A survey released Monday offers fresh perspective on the push for Hispanic voters in the 2012 presidential election, with half saying they're neither Democrats nor Republicans.
The USA Today/Gallup poll indicated 51 percent of Hispanics identifying as independents, compared to 32 percent who called themselves Democrats and 11 percent who said they were Republicans.
The poll, however, took into account each respondent's partisan leanings. The majority of the self-identified independents - 52 percent -- leaned Democratic, compared to 23 percent who leaned Republican and 20 percent who truly had no party leaning.
Among registered Hispanic voters, the level of independents fell. In all, 36 percent of registered Hispanics said they were independents, and among that group, 60 percent leaned Democratic. Only 10 percent of the registered Hispanic voters who identified as independents had no party leanings whatsoever.
Latino voters are considered crucial to winning the 2012 presidential election since they make up an increasing large chunk of the American electorate. They also represent a significant part of the population in several important swing states, including Florida, Nevada and Colorado.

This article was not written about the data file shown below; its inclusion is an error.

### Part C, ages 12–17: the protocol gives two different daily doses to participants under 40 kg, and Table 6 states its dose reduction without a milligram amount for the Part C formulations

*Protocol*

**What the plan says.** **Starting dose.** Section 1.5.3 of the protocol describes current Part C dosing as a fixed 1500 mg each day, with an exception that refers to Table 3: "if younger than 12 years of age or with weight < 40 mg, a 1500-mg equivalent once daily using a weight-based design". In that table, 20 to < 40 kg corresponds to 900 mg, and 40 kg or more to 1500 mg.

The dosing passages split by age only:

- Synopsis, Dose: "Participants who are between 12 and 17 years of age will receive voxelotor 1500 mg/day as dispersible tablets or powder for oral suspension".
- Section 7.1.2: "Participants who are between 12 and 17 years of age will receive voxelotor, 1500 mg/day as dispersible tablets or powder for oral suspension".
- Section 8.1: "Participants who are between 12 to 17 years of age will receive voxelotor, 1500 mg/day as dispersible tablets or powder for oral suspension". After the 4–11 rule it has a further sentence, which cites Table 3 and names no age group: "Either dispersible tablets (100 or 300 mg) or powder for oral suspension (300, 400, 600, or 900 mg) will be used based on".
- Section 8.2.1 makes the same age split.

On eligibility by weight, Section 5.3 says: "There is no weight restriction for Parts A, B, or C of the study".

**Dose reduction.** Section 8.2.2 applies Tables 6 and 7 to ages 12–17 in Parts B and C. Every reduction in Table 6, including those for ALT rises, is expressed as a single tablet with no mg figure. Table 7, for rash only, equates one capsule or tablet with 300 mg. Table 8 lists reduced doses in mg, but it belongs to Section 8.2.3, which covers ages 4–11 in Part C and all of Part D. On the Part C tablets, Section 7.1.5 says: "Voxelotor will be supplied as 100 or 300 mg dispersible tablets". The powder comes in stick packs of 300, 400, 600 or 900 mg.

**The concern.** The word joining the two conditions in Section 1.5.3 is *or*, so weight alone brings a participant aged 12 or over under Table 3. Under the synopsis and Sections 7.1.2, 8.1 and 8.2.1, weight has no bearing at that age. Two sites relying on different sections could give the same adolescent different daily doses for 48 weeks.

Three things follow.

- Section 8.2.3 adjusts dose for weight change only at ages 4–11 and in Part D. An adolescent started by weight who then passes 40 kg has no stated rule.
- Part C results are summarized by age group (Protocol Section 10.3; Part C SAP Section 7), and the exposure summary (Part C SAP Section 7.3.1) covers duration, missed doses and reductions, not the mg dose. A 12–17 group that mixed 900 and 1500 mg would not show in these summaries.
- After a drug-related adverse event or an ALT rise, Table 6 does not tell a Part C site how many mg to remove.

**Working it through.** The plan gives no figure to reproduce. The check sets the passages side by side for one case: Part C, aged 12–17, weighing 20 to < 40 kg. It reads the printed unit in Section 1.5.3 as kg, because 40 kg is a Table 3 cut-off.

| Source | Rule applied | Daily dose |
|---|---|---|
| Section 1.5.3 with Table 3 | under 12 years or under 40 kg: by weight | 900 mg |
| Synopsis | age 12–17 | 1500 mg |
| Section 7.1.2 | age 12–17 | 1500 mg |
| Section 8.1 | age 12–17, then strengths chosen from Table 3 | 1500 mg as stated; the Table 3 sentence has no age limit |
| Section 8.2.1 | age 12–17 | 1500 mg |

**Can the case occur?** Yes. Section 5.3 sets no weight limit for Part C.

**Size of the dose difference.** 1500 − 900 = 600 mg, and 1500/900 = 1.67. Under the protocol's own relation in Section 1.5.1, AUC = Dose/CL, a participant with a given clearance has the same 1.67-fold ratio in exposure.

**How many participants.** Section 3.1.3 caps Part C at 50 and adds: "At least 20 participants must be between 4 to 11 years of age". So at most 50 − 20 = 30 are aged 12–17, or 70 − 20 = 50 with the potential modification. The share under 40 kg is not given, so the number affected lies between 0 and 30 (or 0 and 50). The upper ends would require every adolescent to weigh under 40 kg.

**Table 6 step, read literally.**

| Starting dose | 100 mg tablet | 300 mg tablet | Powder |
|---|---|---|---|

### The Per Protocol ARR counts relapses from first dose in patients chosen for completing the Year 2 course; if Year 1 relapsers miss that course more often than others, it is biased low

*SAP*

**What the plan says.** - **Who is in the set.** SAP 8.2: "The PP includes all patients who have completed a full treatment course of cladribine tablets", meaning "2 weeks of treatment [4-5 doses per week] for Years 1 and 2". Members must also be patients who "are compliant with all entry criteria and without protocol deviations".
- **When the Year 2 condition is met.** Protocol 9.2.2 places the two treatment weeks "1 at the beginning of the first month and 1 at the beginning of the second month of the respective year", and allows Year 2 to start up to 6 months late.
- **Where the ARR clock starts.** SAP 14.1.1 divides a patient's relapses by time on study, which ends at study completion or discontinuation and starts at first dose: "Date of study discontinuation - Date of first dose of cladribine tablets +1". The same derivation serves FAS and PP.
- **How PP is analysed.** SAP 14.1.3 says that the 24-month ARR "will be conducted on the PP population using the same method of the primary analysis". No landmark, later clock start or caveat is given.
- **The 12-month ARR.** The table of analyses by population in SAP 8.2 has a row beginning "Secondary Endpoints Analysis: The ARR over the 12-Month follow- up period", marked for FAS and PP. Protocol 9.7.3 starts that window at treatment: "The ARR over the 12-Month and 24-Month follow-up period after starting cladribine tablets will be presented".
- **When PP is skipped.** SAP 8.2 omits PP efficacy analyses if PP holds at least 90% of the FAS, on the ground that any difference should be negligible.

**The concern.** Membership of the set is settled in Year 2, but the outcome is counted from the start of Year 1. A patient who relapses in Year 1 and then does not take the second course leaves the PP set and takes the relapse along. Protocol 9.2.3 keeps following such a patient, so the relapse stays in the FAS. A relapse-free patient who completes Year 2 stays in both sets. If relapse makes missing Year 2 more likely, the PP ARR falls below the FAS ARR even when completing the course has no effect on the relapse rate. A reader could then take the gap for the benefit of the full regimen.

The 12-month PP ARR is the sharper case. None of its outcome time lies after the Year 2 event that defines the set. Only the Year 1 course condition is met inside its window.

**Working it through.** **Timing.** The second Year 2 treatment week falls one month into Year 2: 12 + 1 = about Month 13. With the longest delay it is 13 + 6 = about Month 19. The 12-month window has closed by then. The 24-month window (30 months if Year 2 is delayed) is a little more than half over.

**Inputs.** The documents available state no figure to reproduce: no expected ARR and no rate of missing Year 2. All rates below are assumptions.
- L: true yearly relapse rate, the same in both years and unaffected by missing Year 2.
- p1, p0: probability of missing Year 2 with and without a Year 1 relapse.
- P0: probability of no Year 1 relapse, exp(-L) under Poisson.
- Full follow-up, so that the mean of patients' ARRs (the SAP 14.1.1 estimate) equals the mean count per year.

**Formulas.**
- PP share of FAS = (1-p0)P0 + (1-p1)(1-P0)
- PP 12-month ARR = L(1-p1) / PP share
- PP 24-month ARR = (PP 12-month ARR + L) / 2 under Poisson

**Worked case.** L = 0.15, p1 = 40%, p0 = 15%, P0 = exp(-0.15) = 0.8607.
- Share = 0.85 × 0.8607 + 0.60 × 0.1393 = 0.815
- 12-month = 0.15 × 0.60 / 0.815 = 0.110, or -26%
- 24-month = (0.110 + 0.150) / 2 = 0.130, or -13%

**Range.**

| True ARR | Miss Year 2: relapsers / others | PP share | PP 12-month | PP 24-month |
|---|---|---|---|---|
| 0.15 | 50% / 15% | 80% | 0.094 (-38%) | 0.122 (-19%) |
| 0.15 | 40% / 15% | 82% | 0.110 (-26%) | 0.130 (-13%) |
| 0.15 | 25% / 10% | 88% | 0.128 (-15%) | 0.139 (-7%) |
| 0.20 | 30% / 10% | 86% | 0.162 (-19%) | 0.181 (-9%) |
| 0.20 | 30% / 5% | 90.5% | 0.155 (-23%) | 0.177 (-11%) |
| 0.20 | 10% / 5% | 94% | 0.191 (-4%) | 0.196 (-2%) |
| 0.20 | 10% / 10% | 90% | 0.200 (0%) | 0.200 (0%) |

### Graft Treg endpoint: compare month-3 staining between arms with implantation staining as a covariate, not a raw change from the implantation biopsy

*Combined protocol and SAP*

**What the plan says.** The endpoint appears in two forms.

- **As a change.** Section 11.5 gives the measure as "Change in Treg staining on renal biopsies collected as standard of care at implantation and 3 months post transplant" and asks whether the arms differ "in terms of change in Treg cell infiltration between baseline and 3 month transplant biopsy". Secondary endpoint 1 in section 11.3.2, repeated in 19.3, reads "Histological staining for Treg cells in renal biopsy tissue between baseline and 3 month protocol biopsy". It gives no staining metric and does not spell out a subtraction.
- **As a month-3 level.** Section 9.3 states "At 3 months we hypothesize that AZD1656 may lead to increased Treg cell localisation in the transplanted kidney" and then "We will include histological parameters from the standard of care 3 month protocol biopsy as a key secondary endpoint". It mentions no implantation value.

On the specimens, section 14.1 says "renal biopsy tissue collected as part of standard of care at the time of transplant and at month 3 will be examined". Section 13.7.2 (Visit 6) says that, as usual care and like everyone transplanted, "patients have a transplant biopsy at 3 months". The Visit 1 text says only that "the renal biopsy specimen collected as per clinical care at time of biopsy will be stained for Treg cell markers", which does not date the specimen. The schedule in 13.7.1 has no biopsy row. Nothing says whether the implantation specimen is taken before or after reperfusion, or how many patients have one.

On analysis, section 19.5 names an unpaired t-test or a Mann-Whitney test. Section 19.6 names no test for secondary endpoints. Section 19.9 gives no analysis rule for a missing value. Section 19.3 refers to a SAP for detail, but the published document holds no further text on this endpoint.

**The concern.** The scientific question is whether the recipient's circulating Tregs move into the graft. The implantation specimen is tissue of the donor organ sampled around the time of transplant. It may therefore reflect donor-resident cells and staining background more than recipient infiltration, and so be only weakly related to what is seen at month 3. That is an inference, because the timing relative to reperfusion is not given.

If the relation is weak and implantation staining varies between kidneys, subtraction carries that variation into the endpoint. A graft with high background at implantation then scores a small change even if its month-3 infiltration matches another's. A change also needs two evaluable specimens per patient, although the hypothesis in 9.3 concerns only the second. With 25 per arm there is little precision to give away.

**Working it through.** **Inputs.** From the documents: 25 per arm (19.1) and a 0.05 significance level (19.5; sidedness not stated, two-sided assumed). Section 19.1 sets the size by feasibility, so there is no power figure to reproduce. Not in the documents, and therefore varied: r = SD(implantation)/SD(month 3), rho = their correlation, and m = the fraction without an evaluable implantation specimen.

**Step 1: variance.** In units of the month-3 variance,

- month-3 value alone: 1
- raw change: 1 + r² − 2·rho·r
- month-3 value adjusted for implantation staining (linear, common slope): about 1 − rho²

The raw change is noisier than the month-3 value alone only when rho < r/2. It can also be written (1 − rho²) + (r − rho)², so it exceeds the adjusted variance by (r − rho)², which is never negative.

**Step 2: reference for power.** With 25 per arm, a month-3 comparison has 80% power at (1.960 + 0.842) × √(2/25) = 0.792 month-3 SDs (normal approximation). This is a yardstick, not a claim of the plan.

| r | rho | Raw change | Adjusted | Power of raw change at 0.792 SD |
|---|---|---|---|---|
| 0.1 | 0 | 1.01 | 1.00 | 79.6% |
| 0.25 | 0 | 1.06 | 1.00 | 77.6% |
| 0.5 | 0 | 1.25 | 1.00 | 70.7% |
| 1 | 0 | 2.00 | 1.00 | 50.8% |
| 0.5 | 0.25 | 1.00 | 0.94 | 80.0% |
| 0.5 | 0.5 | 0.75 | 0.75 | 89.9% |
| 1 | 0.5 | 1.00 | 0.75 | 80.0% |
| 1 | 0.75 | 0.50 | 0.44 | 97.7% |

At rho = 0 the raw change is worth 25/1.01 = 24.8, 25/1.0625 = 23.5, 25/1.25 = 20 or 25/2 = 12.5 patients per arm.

Romney faces a large deficit among Hispanic voters, who overwhelming went for President Barack Obama in 2008. The latest survey, from Gallup, indicated presumptive GOP nominee Mitt Romney with the backing from 26 percent of registered Hispanic voters, compared to 67 percent who back President Barack Obama.
Both candidates have released television spots in Spanish, and both spoke in June at a major conference of Latino elected officials in Orlando.
The dueling speeches came one week after Obama revealed a new immigration directive that would allow some illegal immigrants who were brought to the United States by their parents to avoid deportation.
Monday's USA Today/Gallup poll was taken by telephone between April 16-May 31, with 1,753 Hispanic adults questioned. The overall sampling error was plus or minus 3 percentage points.